Understanding Workplace Personality Clashes – Are Your Colleagues “Difficult” Or Just “Different?
You don’t have to be a psychologist to know that, as human beings, we are all very different. And this is a good thing. If we all approached life in the same way and had the same thought processes and behaviours, life would be pretty predictable, boring and unproductive. The fact that we all bring something different to the table makes us better as a group, particularly at work. The secret is understanding what motivates us to be different, and what we can do to better get on with people who approach life from different perspectives to ourselves.
There are numerous theories on why we are all so different. The old “nature vs nurture” theory comes into play here – are we born a certain way, or are we the end result of the way in which we were raised? Perhaps it’s a combination of the two? Or maybe, as many believe, our behaviour and personality is influenced by who we were in previous lives?
But here’s the thing: It’s not actually the “why” that’s important, it’s the “how.”
At the end of the day, why we are the way we are doesn’t matter. What matters is understanding how the way we are makes us behave. When we understand how our personalities affect our behaviour, we’ll know how we can better get on with people with personality types different to our own.
Our predisposition to a particular personality type means we have specific strengths and weaknesses common to that type. At work, for example, why do you struggle to get the boss to listen to you, while a colleague always seems to have his ear? Why can some people effortlessly build and maintain an impressive network of customers, while others battle daily? The truth is, it’s not only professional expertise that brings success. When you have a deep understanding of what drives your own behaviour – and that of others – you can use this insight to foster better, healthier relationships. The result? Better outcomes – every time.
Which Personality Types Get On Better With Each Other?
The first thing people normally want to know once they learn their own Enneagram type is: what types are they are more likely to get along with? The truth, however, is that there isn’t actually a magical combination. No pairing is particularly sacred, and, equally, no pairing is particularly hopeless. Anyone can have a relationship – personal or professional – with any type, provided both people are emotionally healthy with high levels of self-awareness.
Self-awareness means not being blind to the strengths and weaknesses of your own personality type. Because, if we don’t understand our own motivations, three key problems arise:
- We don’t correct our negative traits, resulting in a high likelihood of failure and unhappiness.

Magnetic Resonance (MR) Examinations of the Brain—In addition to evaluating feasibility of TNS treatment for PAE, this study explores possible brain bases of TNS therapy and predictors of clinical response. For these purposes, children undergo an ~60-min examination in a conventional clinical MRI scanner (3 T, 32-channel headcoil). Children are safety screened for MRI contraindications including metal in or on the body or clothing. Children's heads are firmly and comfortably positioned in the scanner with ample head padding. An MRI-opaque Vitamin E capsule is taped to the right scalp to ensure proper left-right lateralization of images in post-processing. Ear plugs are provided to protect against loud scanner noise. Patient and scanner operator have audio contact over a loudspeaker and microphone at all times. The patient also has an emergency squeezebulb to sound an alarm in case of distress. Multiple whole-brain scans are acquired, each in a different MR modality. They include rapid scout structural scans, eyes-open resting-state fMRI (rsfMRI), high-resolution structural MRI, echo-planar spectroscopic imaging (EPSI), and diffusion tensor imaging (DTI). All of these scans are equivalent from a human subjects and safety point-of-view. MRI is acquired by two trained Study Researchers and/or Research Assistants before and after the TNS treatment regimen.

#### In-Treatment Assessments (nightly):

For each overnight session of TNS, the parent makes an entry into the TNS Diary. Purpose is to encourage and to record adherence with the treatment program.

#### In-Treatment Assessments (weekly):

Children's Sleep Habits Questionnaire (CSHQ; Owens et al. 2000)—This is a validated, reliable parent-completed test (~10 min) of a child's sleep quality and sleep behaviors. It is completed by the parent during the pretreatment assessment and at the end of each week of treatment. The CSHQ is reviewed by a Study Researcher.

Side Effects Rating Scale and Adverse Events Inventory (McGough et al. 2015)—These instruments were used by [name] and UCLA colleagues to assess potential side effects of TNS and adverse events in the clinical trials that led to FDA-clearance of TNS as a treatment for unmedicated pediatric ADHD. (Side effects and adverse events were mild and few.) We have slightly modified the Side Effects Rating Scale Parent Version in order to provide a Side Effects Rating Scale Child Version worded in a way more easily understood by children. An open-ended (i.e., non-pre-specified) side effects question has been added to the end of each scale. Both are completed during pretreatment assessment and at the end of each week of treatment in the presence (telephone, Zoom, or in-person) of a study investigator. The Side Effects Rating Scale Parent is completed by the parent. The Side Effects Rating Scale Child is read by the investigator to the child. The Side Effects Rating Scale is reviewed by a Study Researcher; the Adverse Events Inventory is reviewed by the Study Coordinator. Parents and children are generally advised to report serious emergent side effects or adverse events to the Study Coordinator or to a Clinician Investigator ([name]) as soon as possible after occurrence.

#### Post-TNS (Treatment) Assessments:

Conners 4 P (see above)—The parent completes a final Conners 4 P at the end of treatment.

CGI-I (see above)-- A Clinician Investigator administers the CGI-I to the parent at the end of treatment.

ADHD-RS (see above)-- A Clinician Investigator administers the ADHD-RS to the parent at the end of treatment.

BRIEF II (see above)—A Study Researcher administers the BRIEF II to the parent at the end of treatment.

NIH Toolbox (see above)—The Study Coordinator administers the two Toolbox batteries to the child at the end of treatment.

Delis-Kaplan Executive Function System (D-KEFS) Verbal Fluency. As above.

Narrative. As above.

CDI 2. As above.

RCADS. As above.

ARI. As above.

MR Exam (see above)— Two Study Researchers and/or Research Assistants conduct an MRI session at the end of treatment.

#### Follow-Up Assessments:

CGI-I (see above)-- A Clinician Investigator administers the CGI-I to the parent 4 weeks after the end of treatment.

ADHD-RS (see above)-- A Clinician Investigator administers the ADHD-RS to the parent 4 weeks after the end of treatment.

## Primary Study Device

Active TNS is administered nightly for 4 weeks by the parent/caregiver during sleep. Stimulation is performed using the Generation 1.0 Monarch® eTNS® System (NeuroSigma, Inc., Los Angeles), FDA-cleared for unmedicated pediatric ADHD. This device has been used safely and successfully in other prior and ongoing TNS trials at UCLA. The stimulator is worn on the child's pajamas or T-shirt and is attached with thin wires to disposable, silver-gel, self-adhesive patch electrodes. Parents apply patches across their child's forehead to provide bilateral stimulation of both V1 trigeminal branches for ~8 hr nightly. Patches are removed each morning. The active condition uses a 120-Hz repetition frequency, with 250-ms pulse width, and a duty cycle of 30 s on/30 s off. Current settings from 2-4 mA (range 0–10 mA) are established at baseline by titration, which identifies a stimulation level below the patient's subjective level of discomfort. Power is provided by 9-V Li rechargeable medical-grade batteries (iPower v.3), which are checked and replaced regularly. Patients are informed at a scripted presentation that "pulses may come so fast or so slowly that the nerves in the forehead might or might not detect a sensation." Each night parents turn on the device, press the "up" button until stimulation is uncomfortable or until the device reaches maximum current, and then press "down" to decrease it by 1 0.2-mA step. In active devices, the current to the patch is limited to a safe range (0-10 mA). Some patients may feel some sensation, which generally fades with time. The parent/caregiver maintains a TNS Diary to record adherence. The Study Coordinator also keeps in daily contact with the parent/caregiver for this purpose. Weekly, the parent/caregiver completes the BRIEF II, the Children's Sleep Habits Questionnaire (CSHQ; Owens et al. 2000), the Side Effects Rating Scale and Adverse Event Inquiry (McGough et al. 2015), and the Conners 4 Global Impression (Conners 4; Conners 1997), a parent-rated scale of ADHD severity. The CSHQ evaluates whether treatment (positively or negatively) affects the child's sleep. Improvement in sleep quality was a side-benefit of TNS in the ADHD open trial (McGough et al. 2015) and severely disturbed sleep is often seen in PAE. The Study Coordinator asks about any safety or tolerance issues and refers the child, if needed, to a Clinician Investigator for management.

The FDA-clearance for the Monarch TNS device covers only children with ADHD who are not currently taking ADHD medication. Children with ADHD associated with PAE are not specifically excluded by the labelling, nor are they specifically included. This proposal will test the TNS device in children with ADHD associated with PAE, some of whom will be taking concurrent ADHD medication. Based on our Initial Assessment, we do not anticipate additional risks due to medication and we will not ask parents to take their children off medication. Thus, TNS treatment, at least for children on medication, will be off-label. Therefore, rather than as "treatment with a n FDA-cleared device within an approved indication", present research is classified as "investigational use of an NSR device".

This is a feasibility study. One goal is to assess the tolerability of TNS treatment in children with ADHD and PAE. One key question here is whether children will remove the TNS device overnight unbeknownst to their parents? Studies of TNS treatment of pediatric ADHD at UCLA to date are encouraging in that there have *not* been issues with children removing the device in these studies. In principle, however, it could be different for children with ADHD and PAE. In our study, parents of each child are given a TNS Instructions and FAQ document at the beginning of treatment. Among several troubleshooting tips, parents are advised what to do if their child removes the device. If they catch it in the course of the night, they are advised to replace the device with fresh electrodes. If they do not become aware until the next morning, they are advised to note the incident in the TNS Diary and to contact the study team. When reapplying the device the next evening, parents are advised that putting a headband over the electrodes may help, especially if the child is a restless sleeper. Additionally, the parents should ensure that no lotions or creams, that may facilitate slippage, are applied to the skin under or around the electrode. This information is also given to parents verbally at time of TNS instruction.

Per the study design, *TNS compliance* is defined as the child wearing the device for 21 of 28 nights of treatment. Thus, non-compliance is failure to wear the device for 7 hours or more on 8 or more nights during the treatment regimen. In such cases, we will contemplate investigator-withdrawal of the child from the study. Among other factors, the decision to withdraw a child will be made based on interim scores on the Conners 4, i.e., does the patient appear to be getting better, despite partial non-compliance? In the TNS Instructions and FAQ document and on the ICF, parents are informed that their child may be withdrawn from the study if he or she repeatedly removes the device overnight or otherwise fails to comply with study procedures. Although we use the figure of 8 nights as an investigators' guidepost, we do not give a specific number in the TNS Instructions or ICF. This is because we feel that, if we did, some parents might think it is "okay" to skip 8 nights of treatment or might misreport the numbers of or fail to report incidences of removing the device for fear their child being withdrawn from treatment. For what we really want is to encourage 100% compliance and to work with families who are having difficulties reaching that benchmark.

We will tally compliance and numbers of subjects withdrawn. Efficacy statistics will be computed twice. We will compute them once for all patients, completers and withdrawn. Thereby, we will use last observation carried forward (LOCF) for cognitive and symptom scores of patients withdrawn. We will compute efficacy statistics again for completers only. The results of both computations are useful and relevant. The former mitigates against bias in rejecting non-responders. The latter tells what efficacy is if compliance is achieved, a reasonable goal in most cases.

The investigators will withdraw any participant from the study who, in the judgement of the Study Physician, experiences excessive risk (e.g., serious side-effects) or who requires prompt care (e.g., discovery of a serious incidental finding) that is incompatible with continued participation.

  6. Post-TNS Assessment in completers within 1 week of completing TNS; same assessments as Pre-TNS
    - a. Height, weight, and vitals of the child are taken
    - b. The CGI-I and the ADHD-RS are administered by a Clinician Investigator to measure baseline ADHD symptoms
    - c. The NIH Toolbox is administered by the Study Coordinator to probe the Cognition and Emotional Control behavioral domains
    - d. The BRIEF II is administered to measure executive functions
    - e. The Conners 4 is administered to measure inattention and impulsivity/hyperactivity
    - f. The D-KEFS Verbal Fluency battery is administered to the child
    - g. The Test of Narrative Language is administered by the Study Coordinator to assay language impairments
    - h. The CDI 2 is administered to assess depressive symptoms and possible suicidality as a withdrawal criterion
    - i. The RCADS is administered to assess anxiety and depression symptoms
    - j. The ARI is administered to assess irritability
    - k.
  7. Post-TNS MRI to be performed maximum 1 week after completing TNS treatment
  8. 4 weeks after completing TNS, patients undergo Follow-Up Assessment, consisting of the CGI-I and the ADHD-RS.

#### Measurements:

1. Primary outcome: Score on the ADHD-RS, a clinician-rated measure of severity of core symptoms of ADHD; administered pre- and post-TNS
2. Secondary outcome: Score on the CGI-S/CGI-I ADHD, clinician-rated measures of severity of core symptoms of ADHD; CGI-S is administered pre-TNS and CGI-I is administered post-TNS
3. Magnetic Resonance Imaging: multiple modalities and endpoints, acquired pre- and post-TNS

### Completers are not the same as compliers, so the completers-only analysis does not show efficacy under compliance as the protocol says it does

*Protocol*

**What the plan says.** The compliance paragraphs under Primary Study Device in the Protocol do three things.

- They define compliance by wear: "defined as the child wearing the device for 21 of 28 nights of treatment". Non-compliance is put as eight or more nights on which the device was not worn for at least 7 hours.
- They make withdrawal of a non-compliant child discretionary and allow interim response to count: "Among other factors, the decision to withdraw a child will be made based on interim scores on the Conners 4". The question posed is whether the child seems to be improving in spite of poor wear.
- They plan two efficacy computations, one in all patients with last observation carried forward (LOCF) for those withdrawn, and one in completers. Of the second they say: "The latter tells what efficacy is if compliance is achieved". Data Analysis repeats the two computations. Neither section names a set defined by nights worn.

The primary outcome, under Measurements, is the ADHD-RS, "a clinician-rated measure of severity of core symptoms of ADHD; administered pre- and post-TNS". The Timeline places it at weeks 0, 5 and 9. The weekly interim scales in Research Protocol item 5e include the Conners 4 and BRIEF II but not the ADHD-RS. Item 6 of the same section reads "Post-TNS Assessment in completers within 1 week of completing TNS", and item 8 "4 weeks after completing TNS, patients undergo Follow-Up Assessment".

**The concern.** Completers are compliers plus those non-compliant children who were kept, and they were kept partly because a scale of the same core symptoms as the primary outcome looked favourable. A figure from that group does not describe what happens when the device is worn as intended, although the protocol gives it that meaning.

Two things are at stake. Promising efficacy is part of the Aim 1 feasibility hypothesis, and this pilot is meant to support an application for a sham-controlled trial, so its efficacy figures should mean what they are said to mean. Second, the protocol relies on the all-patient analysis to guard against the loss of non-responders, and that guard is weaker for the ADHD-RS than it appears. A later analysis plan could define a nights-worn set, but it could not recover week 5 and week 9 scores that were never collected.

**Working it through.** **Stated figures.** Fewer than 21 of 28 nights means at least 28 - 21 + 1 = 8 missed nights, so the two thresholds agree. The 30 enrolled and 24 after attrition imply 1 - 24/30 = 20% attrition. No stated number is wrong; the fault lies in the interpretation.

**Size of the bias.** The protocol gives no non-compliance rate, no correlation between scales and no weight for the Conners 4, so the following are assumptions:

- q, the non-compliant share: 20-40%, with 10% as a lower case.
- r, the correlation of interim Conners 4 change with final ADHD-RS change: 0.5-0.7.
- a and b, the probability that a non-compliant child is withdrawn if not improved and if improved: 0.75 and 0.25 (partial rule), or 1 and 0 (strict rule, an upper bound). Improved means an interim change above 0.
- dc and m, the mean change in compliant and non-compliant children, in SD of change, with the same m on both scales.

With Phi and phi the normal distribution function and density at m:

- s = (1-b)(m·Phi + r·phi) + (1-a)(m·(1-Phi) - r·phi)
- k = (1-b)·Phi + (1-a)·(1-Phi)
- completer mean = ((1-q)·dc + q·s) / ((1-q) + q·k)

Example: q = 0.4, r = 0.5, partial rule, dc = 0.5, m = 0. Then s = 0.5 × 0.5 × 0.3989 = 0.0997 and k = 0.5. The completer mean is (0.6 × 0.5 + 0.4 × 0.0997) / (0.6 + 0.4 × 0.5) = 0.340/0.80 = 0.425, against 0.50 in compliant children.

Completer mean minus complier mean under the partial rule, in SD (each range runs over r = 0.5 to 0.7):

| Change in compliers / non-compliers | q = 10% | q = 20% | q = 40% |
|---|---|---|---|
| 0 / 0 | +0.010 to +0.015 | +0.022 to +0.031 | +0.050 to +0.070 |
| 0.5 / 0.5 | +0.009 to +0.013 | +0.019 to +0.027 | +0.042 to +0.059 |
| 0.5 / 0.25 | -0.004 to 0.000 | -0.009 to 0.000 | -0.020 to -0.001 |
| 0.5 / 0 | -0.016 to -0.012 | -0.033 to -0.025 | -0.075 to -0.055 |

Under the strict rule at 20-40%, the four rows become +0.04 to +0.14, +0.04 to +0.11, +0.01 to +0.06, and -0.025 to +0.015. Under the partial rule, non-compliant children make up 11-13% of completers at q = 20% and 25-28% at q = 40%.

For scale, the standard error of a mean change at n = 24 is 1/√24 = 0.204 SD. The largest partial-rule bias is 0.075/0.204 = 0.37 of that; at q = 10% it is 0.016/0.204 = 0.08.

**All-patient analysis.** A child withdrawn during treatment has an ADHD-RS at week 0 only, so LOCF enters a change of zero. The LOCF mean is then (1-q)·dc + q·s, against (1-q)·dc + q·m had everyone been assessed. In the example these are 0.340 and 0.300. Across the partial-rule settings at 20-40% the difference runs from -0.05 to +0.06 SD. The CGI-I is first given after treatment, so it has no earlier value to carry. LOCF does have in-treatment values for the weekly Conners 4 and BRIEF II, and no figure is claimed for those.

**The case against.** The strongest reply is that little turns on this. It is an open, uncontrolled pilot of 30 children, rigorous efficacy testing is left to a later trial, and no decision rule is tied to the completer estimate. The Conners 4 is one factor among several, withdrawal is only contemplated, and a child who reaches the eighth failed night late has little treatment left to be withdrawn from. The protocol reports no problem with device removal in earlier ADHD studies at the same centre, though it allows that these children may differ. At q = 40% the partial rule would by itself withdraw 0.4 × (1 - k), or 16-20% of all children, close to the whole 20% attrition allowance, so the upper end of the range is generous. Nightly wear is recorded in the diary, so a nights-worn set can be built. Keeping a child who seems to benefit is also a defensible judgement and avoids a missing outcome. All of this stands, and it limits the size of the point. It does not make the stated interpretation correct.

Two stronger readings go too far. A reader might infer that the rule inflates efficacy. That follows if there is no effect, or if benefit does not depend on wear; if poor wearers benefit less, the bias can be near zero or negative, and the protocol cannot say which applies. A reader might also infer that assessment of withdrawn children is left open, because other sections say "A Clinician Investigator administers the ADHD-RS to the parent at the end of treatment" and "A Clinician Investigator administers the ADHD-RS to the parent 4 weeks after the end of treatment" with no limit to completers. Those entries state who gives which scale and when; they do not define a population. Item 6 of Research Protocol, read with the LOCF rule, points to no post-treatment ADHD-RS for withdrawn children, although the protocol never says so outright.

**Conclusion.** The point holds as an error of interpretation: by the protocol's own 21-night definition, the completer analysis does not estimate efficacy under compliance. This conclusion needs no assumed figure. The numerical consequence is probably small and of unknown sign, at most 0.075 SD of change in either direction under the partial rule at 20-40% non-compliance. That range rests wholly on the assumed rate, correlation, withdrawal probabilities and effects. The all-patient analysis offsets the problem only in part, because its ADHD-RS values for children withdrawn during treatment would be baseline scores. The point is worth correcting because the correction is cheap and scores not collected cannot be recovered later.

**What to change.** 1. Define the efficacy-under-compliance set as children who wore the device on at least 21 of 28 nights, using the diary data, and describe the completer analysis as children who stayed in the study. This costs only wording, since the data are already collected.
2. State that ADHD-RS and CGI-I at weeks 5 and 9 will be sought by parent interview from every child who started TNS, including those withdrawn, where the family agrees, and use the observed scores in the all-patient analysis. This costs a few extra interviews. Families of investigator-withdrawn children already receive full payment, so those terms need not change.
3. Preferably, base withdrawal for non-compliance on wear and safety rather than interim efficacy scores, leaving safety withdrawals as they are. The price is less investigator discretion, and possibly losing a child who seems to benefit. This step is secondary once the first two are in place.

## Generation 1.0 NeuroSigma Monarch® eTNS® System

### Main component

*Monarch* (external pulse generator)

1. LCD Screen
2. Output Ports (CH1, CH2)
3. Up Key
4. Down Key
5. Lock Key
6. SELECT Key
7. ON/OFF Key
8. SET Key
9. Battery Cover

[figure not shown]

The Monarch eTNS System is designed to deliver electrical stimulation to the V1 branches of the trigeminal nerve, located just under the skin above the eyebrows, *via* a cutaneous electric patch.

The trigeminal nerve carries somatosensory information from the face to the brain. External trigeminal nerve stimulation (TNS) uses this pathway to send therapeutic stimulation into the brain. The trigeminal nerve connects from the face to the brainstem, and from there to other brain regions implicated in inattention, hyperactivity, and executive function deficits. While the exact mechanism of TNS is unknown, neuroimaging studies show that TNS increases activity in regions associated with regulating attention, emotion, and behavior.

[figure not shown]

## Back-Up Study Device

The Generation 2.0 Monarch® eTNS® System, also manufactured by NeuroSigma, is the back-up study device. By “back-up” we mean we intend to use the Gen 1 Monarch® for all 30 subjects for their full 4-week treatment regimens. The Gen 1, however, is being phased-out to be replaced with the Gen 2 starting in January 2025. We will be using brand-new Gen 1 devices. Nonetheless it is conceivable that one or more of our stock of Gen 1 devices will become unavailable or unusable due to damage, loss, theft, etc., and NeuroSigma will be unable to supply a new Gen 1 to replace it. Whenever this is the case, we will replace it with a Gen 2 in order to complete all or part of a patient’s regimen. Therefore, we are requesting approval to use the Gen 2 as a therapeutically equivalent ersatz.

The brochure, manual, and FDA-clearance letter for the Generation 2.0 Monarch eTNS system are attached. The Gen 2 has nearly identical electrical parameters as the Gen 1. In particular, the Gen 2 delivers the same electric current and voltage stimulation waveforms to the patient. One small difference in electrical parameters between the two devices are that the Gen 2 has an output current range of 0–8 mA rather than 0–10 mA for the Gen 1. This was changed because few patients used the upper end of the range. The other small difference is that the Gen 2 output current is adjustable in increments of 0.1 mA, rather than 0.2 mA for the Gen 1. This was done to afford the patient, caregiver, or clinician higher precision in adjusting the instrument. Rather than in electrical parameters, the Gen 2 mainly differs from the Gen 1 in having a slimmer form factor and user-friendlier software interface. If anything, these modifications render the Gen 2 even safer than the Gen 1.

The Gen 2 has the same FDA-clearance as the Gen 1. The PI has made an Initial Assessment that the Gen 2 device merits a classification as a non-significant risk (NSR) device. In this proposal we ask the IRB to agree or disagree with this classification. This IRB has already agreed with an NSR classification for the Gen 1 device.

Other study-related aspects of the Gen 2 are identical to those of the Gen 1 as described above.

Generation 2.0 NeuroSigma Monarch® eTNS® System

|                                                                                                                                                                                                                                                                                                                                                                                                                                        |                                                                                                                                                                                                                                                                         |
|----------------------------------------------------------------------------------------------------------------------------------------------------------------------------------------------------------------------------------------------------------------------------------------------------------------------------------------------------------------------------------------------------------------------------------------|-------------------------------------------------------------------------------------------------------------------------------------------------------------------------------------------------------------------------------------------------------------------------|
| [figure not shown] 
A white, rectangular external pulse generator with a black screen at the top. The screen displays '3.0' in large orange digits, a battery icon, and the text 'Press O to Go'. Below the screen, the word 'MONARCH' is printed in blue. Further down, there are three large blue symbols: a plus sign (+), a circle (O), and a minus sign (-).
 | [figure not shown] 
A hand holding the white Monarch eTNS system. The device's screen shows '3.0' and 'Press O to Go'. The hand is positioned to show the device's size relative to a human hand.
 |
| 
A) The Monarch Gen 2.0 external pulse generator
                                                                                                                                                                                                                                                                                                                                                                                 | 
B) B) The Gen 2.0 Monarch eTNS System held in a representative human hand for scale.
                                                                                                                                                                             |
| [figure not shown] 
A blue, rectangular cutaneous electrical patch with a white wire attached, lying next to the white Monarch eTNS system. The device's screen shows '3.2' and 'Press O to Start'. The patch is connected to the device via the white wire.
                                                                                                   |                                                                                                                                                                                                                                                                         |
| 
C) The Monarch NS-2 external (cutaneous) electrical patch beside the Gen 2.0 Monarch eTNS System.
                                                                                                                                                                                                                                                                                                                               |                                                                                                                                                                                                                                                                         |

- We only focus on the negatives, failing to see and appreciate our strengths.
- We miss out on opportunities to use our strengths and work on our weaknesses.
It’s also important to understand the motivations of others. This awareness can help us:
- Enjoy smoother, conflict-free interactions with others.
- Avoid getting stuck in the first impression trap, so we see the person as a whole.
Compatibility is definitely more about both people having similar levels of self-awareness than it is about having supposedly complimentary personality types. However, knowing each personality type, and understanding the fears and desires that drive them, significantly improves the way you interact with people.
Tips For Relating Better To The Nine Enneagram Personality Types
- Respect their integrity and don’t take it too personally if they appear critical or judgmental.
- Help them be less critical of themselves by showing them their own strengths and helping them accept their imperfections.
- Initiate contact, and show your approval or appreciation.
- Help them set boundaries with others so they find time to focus on their own needs.
- Remind them that people are important, and that success looks different for everyone.
- Don’t get in the way of their momentum or slow them down by taking up too much of their time.
- Appreciate their creativity, and try to avoid insisting they conform or be unemotional and rational.
- Don’t take their moodiness or critical attitude too seriously.
- Try to avoid pressurising them into making quick decisions.
- Be aware of their tendency to control by withdrawing; challenge them to be warm and giving.
- Appreciate their fondness for rules and procedures, and try to avoid sudden changes in either.
- Help them take responsibility for their own behaviour instead of externalising causes.
- Encourage them to talk less and listen more, but don’t be too negative; appreciate their stories and ideas.
- Help them balance their ideas with common sense so they stay grounded.
- Don’t take it too personally when they’re aggressive or bossy.
- Be empathetic if their feelings are hurt, but don’t allow destructive or threatening behaviour.
- Help them stay on track by working with them to create structures and schedules, but don’t be impatient or try to push them around.
- Appreciate their tendency to withdraw to avoid conflict, and try to find out what’s going on inside their heads.
To help you see just how effective Enneagram is at defining personalities, take this shortened (quiz) (but highly accurate) version of our Integrative Questionnaire. You’ll receive an analysis report telling you into which of the nine personality categories you fall, and the characteristics of that personality. Once you’ve taken the test yourself, why not share it with others in your team?
If you’d like to find out more about Enneagram, and the amazing impact it can have on your team dynamics and productivity, contact Ellen Edwards on 082 940 2486, or email her at firstname.lastname@example.org